These 10 tips to help you mentally prepare for the holidays are both practical and doable. Implementing these tips can help you avoid feeling overwhelmed and enjoy the holidays with your friends and family.

Mentally Preparing for the Holidays
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Lemon Garlic Broccoli

With Thanksgiving right around the corner, I wanted to share a side dish that I love. 

The lemon and garlic combination are such delicious flavors. This dish is vegan and only take a few ingredients to make.   

Ingredients

  • 1 medium bunch of broccoli
  • 2 cloves garlic, chopped or crushed
  • juice of 1 lemon
  • salt and pepper to taste

Instructions

  1. Preheat oven to 400 F.
  2. Divide broccoli into individual florets, keeping stems on if you would like. Rinse under cold water and drain well. Once drained place in a medium bowl.
  3. Combine broccoli florets, garlic, lemon juice and salt and pepper.
  4. Place on a baking sheet and bake for 30 minutes until fork tender.

Wishing you all a wonderful Thanksgiving.

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Simplifying the Holidays

It’s hard to believe, but the holiday season is upon us once again. We’ve entered November and have already had some cooler temps across the country these days, helping to signify that special time of year. The holidays mean something different to everyone. And for some it means a period of stress and tension trying to plan and prepare for the festivities to come. But the holidays don’t have to encompass just tension and hard work. We can make things a little easier with some planning and prep ahead of time.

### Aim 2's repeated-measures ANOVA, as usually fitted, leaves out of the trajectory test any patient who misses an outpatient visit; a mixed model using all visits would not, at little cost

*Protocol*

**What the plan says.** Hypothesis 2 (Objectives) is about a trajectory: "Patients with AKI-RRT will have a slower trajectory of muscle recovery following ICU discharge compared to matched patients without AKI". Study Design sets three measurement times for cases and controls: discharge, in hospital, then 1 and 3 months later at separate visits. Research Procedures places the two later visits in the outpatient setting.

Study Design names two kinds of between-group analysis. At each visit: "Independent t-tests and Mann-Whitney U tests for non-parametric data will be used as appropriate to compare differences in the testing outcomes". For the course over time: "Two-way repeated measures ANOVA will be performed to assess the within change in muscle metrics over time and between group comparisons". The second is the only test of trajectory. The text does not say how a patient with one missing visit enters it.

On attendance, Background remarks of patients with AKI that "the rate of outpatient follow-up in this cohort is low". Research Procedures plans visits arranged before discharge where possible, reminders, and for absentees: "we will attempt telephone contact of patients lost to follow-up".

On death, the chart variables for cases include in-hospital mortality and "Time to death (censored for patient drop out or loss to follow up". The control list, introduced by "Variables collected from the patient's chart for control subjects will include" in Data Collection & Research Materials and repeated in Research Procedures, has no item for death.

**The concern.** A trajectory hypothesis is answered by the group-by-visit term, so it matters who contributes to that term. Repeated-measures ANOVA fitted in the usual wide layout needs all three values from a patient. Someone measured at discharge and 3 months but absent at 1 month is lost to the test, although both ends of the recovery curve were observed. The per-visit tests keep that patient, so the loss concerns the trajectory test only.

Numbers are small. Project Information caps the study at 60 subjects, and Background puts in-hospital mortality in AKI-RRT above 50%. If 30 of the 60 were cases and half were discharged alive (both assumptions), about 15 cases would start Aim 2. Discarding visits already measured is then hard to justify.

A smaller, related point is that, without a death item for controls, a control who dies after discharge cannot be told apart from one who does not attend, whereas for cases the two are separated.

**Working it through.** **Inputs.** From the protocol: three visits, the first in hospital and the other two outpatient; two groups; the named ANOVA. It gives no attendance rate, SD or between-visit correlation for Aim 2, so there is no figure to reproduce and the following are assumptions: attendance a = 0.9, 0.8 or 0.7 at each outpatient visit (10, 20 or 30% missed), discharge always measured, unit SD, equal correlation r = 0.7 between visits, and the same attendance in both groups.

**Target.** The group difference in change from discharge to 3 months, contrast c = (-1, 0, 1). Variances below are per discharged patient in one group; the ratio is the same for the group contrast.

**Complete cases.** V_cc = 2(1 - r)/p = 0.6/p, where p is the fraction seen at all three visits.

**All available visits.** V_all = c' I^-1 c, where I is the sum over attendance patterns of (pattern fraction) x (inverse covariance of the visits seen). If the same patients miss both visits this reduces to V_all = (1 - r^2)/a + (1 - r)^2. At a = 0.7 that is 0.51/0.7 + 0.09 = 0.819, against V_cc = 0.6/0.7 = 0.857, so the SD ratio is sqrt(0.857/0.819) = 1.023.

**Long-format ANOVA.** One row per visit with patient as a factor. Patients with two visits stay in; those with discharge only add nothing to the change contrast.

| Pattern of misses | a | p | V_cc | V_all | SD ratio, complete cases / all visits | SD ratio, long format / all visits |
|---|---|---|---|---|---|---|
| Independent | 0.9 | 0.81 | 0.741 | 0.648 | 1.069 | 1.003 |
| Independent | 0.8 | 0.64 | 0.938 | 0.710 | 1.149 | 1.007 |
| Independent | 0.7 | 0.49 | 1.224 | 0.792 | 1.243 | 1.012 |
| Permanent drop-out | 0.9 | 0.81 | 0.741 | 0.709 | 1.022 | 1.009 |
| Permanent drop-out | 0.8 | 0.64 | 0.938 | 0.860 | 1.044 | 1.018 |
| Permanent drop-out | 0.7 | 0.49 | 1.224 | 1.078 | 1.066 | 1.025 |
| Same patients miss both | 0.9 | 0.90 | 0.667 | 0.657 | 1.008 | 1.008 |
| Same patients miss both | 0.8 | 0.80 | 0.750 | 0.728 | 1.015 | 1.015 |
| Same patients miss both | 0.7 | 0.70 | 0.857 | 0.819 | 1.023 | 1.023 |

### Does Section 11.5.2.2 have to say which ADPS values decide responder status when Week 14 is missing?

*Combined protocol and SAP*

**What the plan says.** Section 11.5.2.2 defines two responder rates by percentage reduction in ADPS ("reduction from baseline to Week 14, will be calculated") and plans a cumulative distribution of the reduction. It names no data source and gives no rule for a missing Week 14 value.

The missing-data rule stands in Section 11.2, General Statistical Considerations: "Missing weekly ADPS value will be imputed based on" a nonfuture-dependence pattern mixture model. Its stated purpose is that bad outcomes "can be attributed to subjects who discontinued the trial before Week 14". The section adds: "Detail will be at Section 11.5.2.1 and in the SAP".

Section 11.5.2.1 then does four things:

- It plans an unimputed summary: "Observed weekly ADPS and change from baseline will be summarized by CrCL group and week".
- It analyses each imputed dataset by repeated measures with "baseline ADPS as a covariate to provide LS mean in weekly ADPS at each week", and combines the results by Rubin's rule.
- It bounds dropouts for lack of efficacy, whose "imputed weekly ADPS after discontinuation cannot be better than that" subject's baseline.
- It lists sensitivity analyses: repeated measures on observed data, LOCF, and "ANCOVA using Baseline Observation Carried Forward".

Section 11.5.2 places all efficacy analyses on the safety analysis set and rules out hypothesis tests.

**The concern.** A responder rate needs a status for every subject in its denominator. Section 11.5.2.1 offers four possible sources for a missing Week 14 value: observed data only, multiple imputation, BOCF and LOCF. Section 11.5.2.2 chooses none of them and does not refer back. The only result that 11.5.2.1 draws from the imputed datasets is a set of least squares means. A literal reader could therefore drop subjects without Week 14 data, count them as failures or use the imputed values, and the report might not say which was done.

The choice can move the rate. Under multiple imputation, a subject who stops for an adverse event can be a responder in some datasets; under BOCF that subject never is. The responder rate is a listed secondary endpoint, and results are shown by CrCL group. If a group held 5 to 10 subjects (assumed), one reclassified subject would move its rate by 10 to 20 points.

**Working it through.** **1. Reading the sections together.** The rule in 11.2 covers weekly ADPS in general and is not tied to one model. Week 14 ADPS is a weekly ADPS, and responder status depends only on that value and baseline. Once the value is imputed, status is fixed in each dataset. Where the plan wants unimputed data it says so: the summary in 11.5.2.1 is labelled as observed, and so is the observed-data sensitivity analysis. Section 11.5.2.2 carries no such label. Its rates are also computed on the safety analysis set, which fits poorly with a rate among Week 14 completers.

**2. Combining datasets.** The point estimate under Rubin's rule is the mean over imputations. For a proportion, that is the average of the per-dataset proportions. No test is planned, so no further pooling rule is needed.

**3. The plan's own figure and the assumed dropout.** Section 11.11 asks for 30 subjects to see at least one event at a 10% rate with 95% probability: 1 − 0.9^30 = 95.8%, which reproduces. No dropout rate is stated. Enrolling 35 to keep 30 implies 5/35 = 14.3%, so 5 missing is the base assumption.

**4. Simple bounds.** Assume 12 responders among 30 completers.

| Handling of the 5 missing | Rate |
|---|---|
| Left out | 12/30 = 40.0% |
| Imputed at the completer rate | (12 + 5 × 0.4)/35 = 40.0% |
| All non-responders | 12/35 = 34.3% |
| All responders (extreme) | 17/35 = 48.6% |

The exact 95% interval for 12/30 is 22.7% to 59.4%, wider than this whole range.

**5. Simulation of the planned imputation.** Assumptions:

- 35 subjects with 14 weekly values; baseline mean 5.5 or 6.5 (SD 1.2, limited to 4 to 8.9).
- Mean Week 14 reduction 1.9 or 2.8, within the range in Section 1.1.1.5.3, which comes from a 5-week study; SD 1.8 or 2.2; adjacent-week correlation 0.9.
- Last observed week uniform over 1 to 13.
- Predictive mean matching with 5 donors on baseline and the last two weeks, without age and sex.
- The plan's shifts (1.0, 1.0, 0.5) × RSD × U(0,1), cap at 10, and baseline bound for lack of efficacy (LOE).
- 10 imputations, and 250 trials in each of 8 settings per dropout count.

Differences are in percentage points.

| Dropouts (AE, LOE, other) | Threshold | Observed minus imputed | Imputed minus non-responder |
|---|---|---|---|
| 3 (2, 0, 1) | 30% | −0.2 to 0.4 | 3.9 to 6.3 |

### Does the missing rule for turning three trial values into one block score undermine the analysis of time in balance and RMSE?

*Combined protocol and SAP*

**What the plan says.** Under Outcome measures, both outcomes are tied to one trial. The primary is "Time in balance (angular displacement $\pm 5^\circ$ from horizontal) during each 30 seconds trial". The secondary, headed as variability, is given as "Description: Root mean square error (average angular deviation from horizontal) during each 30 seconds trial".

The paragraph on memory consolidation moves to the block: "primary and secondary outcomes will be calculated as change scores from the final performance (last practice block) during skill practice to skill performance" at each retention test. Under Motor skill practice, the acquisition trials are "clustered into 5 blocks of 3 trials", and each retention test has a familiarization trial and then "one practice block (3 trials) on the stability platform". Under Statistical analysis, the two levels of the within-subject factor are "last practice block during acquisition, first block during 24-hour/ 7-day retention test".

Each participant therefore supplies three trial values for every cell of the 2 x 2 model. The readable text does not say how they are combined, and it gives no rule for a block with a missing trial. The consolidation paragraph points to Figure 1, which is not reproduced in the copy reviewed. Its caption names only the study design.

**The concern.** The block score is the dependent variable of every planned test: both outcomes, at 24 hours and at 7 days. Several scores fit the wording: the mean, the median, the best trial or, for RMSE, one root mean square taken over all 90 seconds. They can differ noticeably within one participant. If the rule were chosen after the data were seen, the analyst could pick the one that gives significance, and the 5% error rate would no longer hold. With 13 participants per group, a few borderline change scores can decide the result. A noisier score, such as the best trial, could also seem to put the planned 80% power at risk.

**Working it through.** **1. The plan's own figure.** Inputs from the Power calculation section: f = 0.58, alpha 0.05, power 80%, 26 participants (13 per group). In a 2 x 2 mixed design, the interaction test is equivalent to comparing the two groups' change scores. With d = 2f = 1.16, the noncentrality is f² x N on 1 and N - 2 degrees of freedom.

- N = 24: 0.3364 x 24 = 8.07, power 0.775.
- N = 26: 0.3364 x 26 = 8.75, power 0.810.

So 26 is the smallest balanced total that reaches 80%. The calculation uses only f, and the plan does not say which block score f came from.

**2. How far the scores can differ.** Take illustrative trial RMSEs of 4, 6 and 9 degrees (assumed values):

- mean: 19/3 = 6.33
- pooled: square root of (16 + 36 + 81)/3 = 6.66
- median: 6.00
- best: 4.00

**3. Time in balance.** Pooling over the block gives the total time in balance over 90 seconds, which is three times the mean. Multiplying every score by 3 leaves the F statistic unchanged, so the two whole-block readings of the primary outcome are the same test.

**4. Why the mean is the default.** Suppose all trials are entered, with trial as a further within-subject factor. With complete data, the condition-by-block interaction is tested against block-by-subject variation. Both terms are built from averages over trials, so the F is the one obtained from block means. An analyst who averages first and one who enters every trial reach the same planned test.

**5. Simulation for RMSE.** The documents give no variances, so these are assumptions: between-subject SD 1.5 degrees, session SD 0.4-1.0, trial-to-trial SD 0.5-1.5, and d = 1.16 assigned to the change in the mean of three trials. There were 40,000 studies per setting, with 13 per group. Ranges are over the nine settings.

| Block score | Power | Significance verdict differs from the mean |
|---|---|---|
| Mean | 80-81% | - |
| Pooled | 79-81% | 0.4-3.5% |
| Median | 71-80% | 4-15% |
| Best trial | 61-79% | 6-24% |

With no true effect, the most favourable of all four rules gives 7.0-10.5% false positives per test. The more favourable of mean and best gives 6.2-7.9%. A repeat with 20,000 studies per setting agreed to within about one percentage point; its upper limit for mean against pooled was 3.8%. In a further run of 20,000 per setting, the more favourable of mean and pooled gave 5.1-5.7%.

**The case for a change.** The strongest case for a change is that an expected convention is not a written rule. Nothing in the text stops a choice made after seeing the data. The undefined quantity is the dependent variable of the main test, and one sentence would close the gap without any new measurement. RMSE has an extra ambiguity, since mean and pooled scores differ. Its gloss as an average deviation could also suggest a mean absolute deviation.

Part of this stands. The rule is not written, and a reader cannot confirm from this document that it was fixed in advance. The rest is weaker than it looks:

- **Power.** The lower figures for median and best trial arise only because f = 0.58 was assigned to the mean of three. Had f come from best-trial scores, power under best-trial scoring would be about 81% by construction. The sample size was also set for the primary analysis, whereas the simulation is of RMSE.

Make Lists

I am a huge proponent of making lists. They help keep us organized and help us to recall things that need to be done. Having lists written out gives you a better idea of what your tasks are and allows you to put things in order of priority. It’s also a great feeling being able to throw the list away once you’re done with it.

Keep it Simple

Sometimes less is more. During the holidays there’s already a lot going on, so why not simplify things where you can. Cooking for the holiday? Maybe focus on less side dishes or the abundance of dessert varieties. If gathering with others, go potluck for the meal. Have others prepare their favorite dish to bring to the occasion. And maybe even swap recipes with one another to make it more fun. If you’re able to, why not have a holiday meal or party catered? Or perhaps order your favorite takeout and gather with friends and family. Keeping it simple helps free up time to do other things you enjoy during the season.

Ask for Help

There is absolutely nothing wrong with asking for help, and at the holidays is no exception. Asking others to help plan and prepare meals, purchase goods, or clean and organize, can help you conserve energy and helps to maintain sanity during what can be a hectic time of year. Others may be very willing and eager to help, especially if they don’t have their own share of endless tasks to conquer. You can also pick and choose who you ask for support. You don’t have to take on everything alone.

This time of year can be truly wonderful and magical. It doesn’t have to look a certain way or cost lots of money. It’s about enjoying the spirit of the season, the joy, the lights, the hope. Be sure to carve out time to appreciate the special moments of the season. Nothing is or must be perfect. It can just be whatever it means to you.